Fancy a funky sectional sofa fashioned out of tyres from your first car? Or a quilt made from your grandmother’s soft cotton saris to embrace your newborn?
Upcycling is a good way to repurpose waste without increasing your carbon footprint. But it is also, increasingly, a great way to hold on to things that you can’t part with but don’t have the room to keep.
In urban India, where spaces are getting smaller and individuals are focusing on living lighter, how can we hold on to things, especially in the light of the KonMari phenomenon? Take a flash-cleaning challenge and see for yourself. The worth of unused items in Indian homes has reached a staggering Rs78,300 crore, according to a 2016 survey by the online classifieds and retail portal OLX.
And then there is the matter of waste. According to a report in the Down To Earth magazine in January, urban India produces 62 million tonnes of municipal solid waste every year—31 million tonnes of this is dumped in landfills. How do we deal with cities resembling garbage dumps?
Upcycling seems to be the answer to both questions.
One of the earliest uses of the word “upcycling” can be found in the interview of designer-architect Reiner Pilz in the October 1994 edition of Salvo, a monthly magazine dedicated to architecture: “‘Recycling,’ he said, ‘I call it downcycling. They smash bricks, they smash everything. What we need is upcycling, where old products are given more value, not less.’”
Since then, a number of books have been written on upcycling and its importance in the context of a greener future. William McDonough’s book, Cradle To Cradle: Remaking The Way We Make Things, is frequently referred to as the most authoritative tome on the subject. And a growing number of designers have drawn from it to create new products from waste. Livia Firth’s gown for the 2011 Oscar awards is one such example: Designer Gary Harvey, known for his upcycled clothes, is reported to have made the dress with 11 outfits he collected from vintage boutiques, thrift and charity shops across south-east London.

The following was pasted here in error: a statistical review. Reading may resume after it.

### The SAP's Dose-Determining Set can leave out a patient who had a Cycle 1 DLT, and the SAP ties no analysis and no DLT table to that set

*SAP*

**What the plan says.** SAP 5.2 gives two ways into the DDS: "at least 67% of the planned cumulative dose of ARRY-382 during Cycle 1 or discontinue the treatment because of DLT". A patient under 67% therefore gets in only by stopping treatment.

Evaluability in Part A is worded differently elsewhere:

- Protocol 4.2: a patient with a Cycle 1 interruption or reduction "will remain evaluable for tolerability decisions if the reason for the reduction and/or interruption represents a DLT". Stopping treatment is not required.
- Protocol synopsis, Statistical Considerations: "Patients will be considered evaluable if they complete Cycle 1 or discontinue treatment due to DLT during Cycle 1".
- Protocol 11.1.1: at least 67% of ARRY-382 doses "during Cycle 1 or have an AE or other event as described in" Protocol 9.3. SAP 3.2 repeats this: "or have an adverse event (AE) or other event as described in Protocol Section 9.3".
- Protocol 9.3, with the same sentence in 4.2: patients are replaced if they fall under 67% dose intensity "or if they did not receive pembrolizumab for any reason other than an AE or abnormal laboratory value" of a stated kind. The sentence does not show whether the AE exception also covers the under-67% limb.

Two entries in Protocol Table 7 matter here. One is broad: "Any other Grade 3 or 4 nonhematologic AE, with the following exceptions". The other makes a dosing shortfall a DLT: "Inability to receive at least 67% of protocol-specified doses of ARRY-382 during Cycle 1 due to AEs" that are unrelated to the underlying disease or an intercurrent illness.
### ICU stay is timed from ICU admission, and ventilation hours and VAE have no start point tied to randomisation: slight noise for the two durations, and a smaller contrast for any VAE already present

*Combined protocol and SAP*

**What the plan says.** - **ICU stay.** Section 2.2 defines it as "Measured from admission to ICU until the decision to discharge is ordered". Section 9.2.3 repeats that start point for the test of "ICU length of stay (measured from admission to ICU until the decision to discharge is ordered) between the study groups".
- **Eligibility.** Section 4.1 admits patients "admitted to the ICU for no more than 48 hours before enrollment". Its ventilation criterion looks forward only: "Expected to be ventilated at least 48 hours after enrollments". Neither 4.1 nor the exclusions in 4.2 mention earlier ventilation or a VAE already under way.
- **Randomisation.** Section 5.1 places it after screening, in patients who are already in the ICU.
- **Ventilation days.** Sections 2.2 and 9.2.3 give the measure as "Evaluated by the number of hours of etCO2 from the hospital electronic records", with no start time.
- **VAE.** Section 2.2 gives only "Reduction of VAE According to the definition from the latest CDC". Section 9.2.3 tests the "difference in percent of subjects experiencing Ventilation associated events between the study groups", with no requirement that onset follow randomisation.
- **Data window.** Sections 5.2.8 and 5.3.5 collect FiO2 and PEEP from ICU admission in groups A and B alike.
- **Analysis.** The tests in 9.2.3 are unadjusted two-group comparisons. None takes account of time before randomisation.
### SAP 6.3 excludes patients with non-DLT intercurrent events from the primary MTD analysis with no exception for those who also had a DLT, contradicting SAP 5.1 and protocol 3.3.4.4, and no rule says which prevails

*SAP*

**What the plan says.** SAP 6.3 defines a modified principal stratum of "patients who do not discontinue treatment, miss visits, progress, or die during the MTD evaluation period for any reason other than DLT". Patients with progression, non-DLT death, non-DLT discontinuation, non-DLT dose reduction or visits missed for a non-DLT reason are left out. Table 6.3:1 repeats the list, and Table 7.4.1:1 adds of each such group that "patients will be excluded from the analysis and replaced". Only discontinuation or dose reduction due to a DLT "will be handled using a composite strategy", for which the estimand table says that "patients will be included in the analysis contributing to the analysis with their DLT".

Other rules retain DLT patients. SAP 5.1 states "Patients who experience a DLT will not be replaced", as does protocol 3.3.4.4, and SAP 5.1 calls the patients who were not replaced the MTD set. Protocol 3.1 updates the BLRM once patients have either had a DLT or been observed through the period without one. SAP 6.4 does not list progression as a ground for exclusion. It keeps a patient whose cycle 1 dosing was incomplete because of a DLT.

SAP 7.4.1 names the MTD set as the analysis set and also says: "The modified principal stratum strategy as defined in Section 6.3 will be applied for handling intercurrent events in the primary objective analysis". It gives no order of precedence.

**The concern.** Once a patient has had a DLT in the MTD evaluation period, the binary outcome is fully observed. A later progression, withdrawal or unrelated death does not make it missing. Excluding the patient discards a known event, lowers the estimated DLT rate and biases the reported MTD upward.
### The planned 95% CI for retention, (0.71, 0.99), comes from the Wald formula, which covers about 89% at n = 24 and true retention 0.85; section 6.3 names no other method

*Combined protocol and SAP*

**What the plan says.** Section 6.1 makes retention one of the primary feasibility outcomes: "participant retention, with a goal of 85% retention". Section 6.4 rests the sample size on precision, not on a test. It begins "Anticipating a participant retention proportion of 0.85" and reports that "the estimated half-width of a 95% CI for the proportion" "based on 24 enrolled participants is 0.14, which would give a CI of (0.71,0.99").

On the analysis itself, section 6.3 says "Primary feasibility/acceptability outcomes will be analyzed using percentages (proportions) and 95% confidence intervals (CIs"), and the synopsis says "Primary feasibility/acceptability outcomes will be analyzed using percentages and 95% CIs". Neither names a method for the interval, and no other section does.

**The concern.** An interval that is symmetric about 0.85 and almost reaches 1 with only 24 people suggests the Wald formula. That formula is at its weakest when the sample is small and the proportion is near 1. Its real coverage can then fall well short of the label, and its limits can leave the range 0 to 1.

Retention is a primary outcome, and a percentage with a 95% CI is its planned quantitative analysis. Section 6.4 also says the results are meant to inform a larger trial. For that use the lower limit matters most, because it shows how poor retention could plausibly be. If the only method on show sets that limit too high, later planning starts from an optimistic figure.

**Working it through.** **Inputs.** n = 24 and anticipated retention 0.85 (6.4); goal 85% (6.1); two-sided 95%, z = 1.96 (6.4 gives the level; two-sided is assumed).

Both upcycling and recycling are ways to reuse waste and reduce garbage. But upcycling is different from recycling in the sense that the original product is not destroyed to make new things—so upcycling is more environment friendly.
For Indians, it is not a new concept. Generations had repurposed old clothes into quilts and old saris into frocks and kurtis before consumerism and fast fashion took over.
“People ask us if we are trend-setters and I always say no. Upcycling has always been a part of Indian culture, we are just reviving what seems to have been forgotten over time,” says Ayesha Desai, co-founder of Cornucopia Concepts Pvt. Ltd, a firm that upcycles old clothes. The Desai sisters—Ayesha and Manisha—have been repurposing old clothes into utility items like bags, quilts, bedcovers and wall hangings, since 2015.
Several designers and social entrepreneurs are doing similar work across India. Amishi Shah’s The Upcycle Co. has upcycled more than 1,000kg of non-recyclable waste and estimates that it has saved about 1,200kg in carbon emissions since 2014. “There is a huge business opportunity in upcycling,” says Devika Krishnan, founder-mentor at the Bengaluru-based Joy At Work which, among other things, makes bags from Tetra Paks and cement sacks. “I keep getting calls from agencies saying they have so many hundred kilos of Tetra Pak waste. But I can’t take up that load because that kind of volume will overwhelm my small team of 12 women.”